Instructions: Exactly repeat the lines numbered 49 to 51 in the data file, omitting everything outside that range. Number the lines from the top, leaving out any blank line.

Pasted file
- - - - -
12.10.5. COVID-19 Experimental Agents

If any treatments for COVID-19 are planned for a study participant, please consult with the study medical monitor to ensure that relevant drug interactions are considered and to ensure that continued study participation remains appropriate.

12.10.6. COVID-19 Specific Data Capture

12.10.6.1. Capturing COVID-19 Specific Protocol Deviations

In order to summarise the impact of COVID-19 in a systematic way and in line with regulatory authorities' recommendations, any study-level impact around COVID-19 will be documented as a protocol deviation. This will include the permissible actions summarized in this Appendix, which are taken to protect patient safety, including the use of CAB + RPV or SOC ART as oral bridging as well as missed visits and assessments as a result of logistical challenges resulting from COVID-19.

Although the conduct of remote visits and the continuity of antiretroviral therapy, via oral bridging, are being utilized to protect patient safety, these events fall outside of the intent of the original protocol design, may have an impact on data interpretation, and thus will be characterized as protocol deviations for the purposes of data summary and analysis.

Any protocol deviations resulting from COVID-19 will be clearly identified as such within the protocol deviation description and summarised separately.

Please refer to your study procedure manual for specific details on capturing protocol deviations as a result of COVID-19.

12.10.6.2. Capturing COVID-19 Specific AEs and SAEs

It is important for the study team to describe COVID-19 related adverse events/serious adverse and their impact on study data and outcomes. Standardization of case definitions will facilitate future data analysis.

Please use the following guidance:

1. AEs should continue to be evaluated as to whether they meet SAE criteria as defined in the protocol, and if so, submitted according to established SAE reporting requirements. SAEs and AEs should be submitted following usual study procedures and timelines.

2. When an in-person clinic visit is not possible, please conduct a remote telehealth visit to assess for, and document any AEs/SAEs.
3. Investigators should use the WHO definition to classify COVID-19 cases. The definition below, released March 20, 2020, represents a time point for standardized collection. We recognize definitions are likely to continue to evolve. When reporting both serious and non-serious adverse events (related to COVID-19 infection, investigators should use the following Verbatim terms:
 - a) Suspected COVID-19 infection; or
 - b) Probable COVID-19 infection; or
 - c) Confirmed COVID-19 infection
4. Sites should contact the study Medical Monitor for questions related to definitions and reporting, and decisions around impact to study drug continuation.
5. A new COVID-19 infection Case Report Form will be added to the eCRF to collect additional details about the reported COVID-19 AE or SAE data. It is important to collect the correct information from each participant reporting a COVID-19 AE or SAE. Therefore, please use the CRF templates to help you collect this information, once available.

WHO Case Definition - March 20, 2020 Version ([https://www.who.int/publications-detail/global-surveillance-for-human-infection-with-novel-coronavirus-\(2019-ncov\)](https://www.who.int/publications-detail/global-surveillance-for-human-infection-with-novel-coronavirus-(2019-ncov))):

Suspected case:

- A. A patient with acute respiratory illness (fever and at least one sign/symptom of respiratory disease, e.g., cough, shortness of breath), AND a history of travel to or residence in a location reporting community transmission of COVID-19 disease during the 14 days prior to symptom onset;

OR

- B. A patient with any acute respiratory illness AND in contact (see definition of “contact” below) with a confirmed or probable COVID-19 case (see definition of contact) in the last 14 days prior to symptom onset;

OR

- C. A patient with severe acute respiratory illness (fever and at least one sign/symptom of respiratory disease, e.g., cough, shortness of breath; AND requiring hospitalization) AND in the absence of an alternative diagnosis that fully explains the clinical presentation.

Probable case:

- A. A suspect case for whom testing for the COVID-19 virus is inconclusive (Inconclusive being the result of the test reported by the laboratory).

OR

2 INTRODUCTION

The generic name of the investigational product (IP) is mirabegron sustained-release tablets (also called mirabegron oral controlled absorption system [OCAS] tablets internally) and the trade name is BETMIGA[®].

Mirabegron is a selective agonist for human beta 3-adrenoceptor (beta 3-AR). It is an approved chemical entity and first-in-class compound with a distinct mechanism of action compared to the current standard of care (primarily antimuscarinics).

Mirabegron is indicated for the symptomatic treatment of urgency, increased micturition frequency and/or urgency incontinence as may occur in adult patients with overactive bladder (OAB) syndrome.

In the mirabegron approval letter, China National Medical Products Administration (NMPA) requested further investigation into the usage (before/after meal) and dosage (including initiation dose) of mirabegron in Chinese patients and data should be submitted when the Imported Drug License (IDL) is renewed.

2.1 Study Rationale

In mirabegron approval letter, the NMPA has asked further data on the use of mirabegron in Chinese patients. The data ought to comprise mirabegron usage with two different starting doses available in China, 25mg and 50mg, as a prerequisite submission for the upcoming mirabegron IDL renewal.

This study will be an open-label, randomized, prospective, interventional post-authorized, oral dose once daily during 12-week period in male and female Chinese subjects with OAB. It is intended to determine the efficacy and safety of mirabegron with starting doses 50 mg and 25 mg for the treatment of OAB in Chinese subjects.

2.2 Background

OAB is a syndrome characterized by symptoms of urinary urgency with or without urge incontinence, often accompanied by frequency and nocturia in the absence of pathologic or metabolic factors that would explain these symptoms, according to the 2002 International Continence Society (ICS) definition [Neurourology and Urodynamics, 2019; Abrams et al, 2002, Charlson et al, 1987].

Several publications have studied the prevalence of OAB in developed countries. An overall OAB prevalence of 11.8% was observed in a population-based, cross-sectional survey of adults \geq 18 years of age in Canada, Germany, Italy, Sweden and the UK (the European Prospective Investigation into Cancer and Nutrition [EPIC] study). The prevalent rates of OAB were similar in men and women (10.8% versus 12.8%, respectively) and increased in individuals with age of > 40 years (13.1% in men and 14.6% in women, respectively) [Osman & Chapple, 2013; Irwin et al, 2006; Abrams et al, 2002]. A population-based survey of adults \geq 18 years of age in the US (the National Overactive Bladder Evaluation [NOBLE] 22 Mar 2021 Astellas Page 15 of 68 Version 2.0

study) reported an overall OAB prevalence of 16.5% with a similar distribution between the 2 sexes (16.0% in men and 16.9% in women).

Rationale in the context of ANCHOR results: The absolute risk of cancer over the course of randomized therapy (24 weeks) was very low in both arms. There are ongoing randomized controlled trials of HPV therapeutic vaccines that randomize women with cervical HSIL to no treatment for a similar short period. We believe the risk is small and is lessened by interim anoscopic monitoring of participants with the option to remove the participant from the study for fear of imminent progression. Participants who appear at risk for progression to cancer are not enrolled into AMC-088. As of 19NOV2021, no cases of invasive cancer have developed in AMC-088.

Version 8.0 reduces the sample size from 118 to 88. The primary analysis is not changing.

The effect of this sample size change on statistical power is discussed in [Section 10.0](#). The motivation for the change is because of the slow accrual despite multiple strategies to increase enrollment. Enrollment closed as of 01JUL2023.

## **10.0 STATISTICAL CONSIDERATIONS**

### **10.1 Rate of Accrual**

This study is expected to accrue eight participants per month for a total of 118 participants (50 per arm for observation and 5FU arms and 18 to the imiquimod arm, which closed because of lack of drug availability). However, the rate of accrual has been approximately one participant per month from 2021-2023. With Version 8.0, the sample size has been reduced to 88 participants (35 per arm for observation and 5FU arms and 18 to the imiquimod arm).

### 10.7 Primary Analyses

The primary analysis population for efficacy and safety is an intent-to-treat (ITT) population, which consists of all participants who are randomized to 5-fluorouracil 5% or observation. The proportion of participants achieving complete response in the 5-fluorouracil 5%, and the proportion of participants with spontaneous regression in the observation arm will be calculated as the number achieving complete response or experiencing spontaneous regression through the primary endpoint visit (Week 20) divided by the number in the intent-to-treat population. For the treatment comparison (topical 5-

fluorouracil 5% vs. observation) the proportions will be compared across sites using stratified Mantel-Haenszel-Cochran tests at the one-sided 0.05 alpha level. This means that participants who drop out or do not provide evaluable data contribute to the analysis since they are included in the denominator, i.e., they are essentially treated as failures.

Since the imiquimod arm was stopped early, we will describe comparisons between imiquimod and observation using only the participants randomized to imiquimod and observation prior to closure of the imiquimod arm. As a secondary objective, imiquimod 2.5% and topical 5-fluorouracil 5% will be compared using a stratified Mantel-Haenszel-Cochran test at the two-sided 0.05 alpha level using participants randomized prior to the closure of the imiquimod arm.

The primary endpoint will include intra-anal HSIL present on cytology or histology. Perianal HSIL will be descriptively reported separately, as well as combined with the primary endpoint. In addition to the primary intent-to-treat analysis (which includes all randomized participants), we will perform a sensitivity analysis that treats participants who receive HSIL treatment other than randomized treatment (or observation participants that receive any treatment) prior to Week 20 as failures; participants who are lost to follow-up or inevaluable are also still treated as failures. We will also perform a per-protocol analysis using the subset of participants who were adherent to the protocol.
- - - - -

The primary analysis population for efficacy and safety is an intent-to-treat (ITT) population, which consists of all participants who are randomized to 5-fluorouracil 5% or observation. The proportion of participants achieving complete response in the 5-fluorouracil 5%, and the proportion of participants with spontaneous regression in the observation arm will be calculated as the number achieving complete response or experiencing spontaneous regression through the primary endpoint visit (Week 20) divided by the number in the intent-to-treat population. For the treatment comparison (topical 5-

fluorouracil 5% vs. observation) the proportions will be compared across sites using stratified Mantel-Haenszel-Cochran tests at the one-sided 0.05 alpha level. This means that participants who drop out or do not provide evaluable data contribute to the analysis since they are included in the denominator, i.e., they are essentially treated as failures.

Since the imiquimod arm was stopped early, we will describe comparisons between imiquimod and observation using only the participants randomized to imiquimod and observation prior to closure of the imiquimod arm. As a secondary objective, imiquimod 2.5% and topical 5-fluorouracil 5% will be compared using a stratified Mantel-Haenszel-Cochran test at the two-sided 0.05 alpha level using participants randomized prior to the closure of the imiquimod arm.